In front of a jubilant crowd of thousands yesterday morning, President Obama declared the home of labor leader César Chávez and the national headquarters of the United Farm Workers Union a National Monument.
The Keene, Calif. site, known as Nuestra Senora Reina de La Paz (or simply La Paz), is closely associated with unprecedented gains Chávez and the union secured between 1970 and 1984. Upon his death in 1993, Chávez was buried at La Paz.
“The National Trust for Historic Preservation believes the designation of a César Chávez National Monument is an important first step toward a more comprehensive celebration of the life and legacy of César Chávez and his contributions to the farm labor movement,” National Trust President Stephanie Meeks said in a statement. “We applaud the President’s selection of the La Paz property as a National Monument. La Paz is one of several historic sites identified by the National Park Service related to César Chávez that depicts an important but underrepresented aspect of our nation’s history.”
The César E. Chávez National Monument is the fourth national monument the President has designated. The Antiquities Act of 1906 gives the president authority to designate monuments as a way to protect “objects of historic or scientific interest.” During his administration, President Obama has also designated national monuments at Fort Ord in California, as well as Virginia’s Fort Monroe and Colorado’s Chimney Rock, both National Trust National Treasures.
A total of 16 presidents and Congress have used the Act to establish more than 100 national monuments, with Bill Clinton creating the most (19). George W. Bush designated six during his administration, including Papahanaumokuakea Marine National Monument, the largest national monument at nearly 90 million acres. These sites are managed by various agencies including the Bureau of Land Management, the National Park Service, and the Forest Service.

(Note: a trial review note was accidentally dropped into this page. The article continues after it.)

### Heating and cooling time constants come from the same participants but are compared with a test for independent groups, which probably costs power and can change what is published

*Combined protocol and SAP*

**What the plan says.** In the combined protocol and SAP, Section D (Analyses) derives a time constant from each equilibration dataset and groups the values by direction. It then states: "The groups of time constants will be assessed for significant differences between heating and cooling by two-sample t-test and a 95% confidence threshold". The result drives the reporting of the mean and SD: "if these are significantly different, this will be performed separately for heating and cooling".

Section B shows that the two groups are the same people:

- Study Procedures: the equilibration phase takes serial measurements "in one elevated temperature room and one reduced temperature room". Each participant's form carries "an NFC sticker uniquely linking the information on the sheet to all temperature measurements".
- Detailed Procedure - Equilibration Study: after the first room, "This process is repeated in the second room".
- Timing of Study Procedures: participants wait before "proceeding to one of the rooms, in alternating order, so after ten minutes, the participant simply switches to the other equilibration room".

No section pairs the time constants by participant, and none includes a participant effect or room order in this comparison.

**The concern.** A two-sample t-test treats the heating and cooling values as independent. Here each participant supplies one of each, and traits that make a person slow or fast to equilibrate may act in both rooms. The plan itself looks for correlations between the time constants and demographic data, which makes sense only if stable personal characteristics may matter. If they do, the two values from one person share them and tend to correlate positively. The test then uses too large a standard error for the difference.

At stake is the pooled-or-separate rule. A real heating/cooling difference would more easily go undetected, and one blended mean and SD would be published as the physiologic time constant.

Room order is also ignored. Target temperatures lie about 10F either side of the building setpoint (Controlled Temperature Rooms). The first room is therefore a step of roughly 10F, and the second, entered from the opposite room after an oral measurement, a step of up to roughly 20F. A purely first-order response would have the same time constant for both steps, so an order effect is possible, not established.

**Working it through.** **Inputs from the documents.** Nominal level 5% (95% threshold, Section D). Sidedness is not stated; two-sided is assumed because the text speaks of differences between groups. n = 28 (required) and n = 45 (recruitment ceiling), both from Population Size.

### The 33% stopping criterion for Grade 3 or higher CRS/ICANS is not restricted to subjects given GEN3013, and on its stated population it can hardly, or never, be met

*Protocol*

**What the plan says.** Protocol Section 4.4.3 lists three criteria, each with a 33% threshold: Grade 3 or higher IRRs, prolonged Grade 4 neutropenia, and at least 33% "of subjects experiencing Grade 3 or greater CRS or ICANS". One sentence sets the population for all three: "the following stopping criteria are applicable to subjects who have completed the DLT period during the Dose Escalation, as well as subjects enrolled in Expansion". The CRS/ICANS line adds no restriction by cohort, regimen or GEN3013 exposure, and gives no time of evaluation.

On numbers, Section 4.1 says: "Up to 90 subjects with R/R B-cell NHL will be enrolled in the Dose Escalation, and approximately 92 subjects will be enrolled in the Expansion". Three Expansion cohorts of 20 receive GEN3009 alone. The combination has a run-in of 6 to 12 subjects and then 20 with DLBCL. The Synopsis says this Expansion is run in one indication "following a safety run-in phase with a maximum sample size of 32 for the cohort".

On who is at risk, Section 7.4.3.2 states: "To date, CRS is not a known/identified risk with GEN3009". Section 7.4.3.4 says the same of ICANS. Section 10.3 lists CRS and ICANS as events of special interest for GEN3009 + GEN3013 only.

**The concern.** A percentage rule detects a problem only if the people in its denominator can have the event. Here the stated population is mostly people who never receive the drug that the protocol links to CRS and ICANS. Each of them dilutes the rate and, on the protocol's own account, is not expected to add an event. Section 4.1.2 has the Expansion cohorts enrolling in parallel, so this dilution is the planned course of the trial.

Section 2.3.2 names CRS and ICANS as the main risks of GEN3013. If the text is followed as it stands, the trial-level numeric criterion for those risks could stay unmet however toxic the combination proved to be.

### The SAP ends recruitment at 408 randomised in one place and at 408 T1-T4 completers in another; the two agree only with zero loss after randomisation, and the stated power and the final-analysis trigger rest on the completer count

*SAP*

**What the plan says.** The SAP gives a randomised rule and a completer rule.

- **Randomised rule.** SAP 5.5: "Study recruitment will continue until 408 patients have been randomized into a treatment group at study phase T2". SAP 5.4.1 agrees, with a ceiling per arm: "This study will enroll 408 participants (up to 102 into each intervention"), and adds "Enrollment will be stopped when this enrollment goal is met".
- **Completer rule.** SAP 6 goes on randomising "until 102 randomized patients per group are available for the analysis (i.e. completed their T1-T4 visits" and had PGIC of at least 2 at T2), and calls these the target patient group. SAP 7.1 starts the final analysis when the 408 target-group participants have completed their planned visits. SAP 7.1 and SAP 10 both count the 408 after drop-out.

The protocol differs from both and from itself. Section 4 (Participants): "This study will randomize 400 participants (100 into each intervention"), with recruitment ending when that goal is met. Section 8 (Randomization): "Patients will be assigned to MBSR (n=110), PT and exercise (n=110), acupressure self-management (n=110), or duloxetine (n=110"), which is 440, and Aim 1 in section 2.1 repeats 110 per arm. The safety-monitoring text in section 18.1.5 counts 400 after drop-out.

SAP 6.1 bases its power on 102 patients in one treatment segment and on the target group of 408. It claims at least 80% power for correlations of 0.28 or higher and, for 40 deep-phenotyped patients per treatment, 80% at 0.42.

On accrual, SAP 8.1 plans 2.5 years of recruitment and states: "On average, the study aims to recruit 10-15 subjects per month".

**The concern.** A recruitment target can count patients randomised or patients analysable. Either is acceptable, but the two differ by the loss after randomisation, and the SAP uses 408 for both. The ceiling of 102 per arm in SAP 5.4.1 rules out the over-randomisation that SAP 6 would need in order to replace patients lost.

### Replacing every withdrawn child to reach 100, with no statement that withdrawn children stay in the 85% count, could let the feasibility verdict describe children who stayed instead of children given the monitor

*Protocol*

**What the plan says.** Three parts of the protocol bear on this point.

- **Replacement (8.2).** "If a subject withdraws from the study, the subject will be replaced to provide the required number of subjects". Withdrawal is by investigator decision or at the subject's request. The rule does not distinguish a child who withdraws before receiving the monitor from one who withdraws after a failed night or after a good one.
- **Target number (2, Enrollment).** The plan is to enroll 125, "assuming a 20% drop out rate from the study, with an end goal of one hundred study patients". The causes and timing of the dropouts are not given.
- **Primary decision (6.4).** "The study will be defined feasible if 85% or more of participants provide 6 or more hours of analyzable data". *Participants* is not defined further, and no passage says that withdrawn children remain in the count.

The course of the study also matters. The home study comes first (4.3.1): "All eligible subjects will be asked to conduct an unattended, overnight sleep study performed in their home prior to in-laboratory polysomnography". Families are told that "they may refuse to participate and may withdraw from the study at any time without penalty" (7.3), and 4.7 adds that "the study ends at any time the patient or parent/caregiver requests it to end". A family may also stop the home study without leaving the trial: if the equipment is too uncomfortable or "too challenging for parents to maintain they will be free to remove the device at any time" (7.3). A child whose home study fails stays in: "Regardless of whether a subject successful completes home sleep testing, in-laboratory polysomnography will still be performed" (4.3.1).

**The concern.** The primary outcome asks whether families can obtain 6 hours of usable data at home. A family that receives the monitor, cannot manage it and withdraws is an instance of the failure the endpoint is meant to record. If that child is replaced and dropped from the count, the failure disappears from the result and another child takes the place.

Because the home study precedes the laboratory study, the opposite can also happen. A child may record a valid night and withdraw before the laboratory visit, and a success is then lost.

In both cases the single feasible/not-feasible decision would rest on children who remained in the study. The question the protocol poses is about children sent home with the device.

The designation of La Paz is especially timely, Meeks pointed out, as it is occurring during National Hispanic Heritage Month. In her statement, she also emphasized that the National Trust is committed to continuing collaborative work with the National Park Service and its American Latino Heritage Initiative.
“Today, La Paz joins a long line of national monuments -- stretching from the Statue of Liberty to the Grand Canyon -- monuments that tell the story of who we are as Americans,” President Obama said at yesterday’s ceremony. “It's a story of natural wonders and modern marvels; of fierce battles and quiet progress. But it's also a story of people -- of determined, fearless, hopeful people who have always been willing to devote their lives to making this country a little more just and a little more free.”
César Chávez's memorial garden and burial site.
National Trust Advisor Luis G. Hoyos attended yesterday’s ceremony in Keene and said: “I noticed a lot of us were Latinos, of course; we come in all shapes and sizes. But on a closer look I saw old Latinos, men, veterans, what appeared to be former farm workers, dressed modestly and hanging on to canes, wheelchairs, a wife, a banner of the Virgen de Guadalupe. Those faces will be with me for some time.”
Also in attendance was National Trust Advisor Donna Graves, who commented: “Hats, t-shirts and buttons among the crowd testified to long-standing commitment to labor organizing and the United Farm Workers. President Obama’s appearance swelled the heartfelt joy of many gathered in knowing that finally their herencia, their heritage, was being honored at the highest level.”
And for the National Trust’s vice president of historic sites, Estevan Rael-Gálvez, attending the dedication ceremony was moving professionally and personally:
“As I breathed in the air of La Paz at the end of the day, I remembered that back home, elders always remind us that ‘wherever we go, we leave our breath behind us.’ The spirit of this place -- surrounded by rolling hills, nearly 200 acres, 26 buildings and structures that were/are home and headquarters for the United Farm Workers and their families -- can equally be felt in the breath of those who remain dedicated to the work of social justice and those whose breath has been left behind as well. Chávez was certainly there today; he was in the slope of the hills, the dust from the road, and he was in the hands and faces of every individual who has ever longed for civil rights and social justice.”
Gwendolyn Purdom is a freelance writer for Preservation magazine. A Chicago native, Gwendolyn is passionate about the people and stories behind historic places – the quirkier the better.